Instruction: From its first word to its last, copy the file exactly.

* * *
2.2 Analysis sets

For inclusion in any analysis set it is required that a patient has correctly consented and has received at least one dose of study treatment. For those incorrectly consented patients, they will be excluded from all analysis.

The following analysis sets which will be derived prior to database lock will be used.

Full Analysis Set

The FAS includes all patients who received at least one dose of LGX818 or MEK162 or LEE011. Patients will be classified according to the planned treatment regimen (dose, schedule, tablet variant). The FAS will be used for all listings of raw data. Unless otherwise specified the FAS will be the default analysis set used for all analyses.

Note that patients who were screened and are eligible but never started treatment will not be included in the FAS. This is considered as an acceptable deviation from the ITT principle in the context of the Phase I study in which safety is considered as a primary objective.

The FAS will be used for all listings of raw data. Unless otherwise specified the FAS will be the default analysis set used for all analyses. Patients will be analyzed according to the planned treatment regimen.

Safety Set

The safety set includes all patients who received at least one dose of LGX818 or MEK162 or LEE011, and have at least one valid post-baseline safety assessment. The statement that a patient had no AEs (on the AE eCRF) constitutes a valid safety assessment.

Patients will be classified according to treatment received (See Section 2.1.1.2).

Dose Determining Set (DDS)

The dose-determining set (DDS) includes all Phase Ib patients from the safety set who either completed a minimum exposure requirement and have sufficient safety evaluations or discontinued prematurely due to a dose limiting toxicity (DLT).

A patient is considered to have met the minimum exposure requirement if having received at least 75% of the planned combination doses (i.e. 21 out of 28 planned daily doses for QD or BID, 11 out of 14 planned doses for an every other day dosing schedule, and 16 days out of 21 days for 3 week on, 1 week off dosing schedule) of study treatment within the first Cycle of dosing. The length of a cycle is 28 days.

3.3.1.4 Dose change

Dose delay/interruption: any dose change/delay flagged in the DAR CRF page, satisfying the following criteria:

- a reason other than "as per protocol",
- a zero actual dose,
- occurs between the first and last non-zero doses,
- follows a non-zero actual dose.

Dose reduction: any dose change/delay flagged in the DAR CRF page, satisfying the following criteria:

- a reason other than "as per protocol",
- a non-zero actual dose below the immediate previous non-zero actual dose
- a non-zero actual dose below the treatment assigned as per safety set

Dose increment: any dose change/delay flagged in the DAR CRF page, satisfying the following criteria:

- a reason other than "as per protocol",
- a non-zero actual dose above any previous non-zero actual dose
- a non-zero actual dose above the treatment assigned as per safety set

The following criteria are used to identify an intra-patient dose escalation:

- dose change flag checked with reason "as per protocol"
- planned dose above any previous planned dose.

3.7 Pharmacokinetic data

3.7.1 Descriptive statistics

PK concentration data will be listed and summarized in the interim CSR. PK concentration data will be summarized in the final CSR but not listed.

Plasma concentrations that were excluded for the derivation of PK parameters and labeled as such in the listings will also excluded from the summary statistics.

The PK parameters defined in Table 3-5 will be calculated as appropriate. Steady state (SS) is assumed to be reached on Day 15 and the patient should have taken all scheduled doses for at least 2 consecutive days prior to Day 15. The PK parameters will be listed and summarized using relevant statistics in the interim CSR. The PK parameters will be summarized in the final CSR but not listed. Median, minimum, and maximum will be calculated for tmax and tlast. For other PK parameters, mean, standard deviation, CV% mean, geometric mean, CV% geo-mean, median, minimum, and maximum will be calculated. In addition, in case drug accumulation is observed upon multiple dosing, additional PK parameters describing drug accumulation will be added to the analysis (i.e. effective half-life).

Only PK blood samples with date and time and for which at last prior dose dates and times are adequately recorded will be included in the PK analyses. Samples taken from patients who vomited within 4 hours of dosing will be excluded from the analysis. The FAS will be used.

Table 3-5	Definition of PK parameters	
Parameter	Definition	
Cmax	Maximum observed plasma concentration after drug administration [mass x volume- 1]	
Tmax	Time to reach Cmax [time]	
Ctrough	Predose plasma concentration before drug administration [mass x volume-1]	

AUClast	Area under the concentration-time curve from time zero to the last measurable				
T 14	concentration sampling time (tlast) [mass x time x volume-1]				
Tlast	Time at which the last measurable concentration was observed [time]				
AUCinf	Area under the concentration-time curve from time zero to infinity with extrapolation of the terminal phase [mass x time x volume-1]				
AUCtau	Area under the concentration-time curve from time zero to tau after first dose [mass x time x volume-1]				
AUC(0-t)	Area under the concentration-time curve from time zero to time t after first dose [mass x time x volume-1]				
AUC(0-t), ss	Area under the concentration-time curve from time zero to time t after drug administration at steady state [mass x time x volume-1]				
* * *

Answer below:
2.2 Analysis sets

For inclusion in any analysis set it is required that a patient has correctly consented and has received at least one dose of study treatment. For those incorrectly consented patients, they will be excluded from all analysis.

The following analysis sets which will be derived prior to database lock will be used.

Full Analysis Set

The FAS includes all patients who received at least one dose of LGX818 or MEK162 or LEE011. Patients will be classified according to the planned treatment regimen (dose, schedule, tablet variant). The FAS will be used for all listings of raw data. Unless otherwise specified the FAS will be the default analysis set used for all analyses.

Note that patients who were screened and are eligible but never started treatment will not be included in the FAS. This is considered as an acceptable deviation from the ITT principle in the context of the Phase I study in which safety is considered as a primary objective.

The FAS will be used for all listings of raw data. Unless otherwise specified the FAS will be the default analysis set used for all analyses. Patients will be analyzed according to the planned treatment regimen.

Safety Set

The safety set includes all patients who received at least one dose of LGX818 or MEK162 or LEE011, and have at least one valid post-baseline safety assessment. The statement that a patient had no AEs (on the AE eCRF) constitutes a valid safety assessment.

Patients will be classified according to treatment received (See Section 2.1.1.2).

Dose Determining Set (DDS)

The dose-determining set (DDS) includes all Phase Ib patients from the safety set who either completed a minimum exposure requirement and have sufficient safety evaluations or discontinued prematurely due to a dose limiting toxicity (DLT).

A patient is considered to have met the minimum exposure requirement if having received at least 75% of the planned combination doses (i.e. 21 out of 28 planned daily doses for QD or BID, 11 out of 14 planned doses for an every other day dosing schedule, and 16 days out of 21 days for 3 week on, 1 week off dosing schedule) of study treatment within the first Cycle of dosing. The length of a cycle is 28 days.

3.3.1.4 Dose change

Dose delay/interruption: any dose change/delay flagged in the DAR CRF page, satisfying the following criteria:

- a reason other than "as per protocol",
- a zero actual dose,
- occurs between the first and last non-zero doses,
- follows a non-zero actual dose.

Dose reduction: any dose change/delay flagged in the DAR CRF page, satisfying the following criteria:

- a reason other than "as per protocol",
- a non-zero actual dose below the immediate previous non-zero actual dose
- a non-zero actual dose below the treatment assigned as per safety set

Dose increment: any dose change/delay flagged in the DAR CRF page, satisfying the following criteria:

- a reason other than "as per protocol",
- a non-zero actual dose above any previous non-zero actual dose
- a non-zero actual dose above the treatment assigned as per safety set

The following criteria are used to identify an intra-patient dose escalation:

- dose change flag checked with reason "as per protocol"
- planned dose above any previous planned dose.

3.7 Pharmacokinetic data

3.7.1 Descriptive statistics

PK concentration data will be listed and summarized in the interim CSR. PK concentration data will be summarized in the final CSR but not listed.

Plasma concentrations that were excluded for the derivation of PK parameters and labeled as such in the listings will also excluded from the summary statistics.

The PK parameters defined in Table 3-5 will be calculated as appropriate. Steady state (SS) is assumed to be reached on Day 15 and the patient should have taken all scheduled doses for at least 2 consecutive days prior to Day 15. The PK parameters will be listed and summarized using relevant statistics in the interim CSR. The PK parameters will be summarized in the final CSR but not listed. Median, minimum, and maximum will be calculated for tmax and tlast. For other PK parameters, mean, standard deviation, CV% mean, geometric mean, CV% geo-mean, median, minimum, and maximum will be calculated. In addition, in case drug accumulation is observed upon multiple dosing, additional PK parameters describing drug accumulation will be added to the analysis (i.e. effective half-life).

Only PK blood samples with date and time and for which at last prior dose dates and times are adequately recorded will be included in the PK analyses. Samples taken from patients who vomited within 4 hours of dosing will be excluded from the analysis. The FAS will be used.

Table 3-5	Definition of PK parameters	
Parameter	Definition	
Cmax	Maximum observed plasma concentration after drug administration [mass x volume- 1]	
Tmax	Time to reach Cmax [time]	
Ctrough	Predose plasma concentration before drug administration [mass x volume-1]	

AUClast	Area under the concentration-time curve from time zero to the last measurable				
T 14	concentration sampling time (tlast) [mass x time x volume-1]				
Tlast	Time at which the last measurable concentration was observed [time]				
AUCinf	Area under the concentration-time curve from time zero to infinity with extrapolation of the terminal phase [mass x time x volume-1]				
AUCtau	Area under the concentration-time curve from time zero to tau after first dose [mass x time x volume-1]				
AUC(0-t)	Area under the concentration-time curve from time zero to time t after first dose [mass x time x volume-1]				
AUC(0-t), ss	Area under the concentration-time curve from time zero to time t after drug administration at steady state [mass x time x volume-1]				